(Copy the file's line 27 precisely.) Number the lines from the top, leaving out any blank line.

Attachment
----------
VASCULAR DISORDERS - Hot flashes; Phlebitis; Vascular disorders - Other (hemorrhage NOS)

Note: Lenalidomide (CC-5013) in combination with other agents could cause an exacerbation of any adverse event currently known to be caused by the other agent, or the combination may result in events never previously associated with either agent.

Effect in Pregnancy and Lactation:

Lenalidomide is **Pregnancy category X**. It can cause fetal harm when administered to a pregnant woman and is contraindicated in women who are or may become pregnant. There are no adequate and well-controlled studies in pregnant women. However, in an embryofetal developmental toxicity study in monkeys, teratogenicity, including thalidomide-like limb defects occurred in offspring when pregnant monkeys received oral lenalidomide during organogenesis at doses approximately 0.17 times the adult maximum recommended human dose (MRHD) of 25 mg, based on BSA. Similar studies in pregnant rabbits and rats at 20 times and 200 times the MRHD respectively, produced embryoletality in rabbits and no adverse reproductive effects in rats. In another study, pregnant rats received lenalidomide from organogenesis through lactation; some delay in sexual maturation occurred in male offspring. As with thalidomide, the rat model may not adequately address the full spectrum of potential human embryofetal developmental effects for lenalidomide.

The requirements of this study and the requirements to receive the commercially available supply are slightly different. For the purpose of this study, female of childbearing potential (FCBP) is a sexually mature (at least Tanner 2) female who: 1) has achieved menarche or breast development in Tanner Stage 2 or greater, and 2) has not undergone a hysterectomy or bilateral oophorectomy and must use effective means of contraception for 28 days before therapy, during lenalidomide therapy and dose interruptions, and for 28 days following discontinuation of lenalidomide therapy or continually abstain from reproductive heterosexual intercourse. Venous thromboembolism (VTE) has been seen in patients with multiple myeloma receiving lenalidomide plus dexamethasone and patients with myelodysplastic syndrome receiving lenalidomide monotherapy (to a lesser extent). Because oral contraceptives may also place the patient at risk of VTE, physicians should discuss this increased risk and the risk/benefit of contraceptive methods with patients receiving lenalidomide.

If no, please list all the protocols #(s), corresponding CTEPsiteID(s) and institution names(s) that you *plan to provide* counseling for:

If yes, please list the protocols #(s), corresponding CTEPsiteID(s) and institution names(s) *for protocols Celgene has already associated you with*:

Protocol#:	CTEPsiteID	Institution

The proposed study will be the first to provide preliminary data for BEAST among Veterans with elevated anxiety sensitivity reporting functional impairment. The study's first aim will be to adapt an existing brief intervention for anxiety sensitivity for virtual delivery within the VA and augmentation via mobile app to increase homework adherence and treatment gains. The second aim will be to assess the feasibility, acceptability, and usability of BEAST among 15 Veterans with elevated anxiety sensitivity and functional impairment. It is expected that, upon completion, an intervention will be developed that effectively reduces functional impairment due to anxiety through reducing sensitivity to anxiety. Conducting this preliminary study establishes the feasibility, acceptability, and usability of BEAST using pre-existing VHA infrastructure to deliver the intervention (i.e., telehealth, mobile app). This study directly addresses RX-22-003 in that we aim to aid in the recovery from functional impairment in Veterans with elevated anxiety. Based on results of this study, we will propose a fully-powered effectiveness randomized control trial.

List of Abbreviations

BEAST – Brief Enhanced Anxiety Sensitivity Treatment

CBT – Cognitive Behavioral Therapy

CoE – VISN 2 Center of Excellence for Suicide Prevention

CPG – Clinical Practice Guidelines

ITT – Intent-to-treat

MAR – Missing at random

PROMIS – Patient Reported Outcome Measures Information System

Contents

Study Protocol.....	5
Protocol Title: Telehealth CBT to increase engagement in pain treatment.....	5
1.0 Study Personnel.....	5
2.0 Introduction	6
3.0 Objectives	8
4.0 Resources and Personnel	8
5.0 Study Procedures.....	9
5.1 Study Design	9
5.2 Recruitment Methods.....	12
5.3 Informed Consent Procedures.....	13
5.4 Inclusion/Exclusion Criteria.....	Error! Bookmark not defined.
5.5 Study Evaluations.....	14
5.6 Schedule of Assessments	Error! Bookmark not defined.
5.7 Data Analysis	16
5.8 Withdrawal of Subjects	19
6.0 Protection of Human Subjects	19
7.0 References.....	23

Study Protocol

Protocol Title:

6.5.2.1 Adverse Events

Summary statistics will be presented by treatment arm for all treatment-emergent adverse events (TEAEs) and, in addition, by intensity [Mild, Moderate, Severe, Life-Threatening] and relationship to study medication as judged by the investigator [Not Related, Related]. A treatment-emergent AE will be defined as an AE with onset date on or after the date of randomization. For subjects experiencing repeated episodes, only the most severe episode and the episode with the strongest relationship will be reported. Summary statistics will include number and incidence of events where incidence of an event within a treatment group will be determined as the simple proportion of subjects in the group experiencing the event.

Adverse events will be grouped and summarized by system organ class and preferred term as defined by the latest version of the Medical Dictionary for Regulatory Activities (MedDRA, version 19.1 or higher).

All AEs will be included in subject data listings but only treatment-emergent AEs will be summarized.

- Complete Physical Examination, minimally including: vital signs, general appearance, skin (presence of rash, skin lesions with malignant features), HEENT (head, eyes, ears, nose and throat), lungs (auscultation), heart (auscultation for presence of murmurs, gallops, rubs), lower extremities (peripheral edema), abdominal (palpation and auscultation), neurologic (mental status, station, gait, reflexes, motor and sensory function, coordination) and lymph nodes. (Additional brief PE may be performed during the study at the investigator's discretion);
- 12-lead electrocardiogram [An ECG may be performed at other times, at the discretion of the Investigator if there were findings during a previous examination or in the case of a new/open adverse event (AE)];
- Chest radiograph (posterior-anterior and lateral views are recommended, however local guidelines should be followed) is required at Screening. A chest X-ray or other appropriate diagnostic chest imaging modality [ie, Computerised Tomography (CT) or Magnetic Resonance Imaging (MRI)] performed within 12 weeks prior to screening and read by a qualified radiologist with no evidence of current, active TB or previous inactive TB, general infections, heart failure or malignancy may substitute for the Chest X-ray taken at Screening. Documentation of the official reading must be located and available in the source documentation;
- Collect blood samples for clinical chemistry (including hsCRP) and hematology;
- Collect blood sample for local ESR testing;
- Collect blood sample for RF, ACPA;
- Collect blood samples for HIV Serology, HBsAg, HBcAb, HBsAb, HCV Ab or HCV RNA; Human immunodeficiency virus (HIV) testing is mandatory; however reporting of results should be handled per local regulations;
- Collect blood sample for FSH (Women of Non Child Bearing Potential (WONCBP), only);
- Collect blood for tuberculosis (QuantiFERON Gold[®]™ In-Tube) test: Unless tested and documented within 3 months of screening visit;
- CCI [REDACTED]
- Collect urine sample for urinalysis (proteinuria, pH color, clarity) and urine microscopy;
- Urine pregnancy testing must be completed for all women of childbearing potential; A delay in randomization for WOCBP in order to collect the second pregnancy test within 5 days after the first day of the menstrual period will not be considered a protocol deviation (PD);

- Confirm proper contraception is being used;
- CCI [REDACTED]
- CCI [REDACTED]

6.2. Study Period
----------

5.2 Recruitment Methods.....	12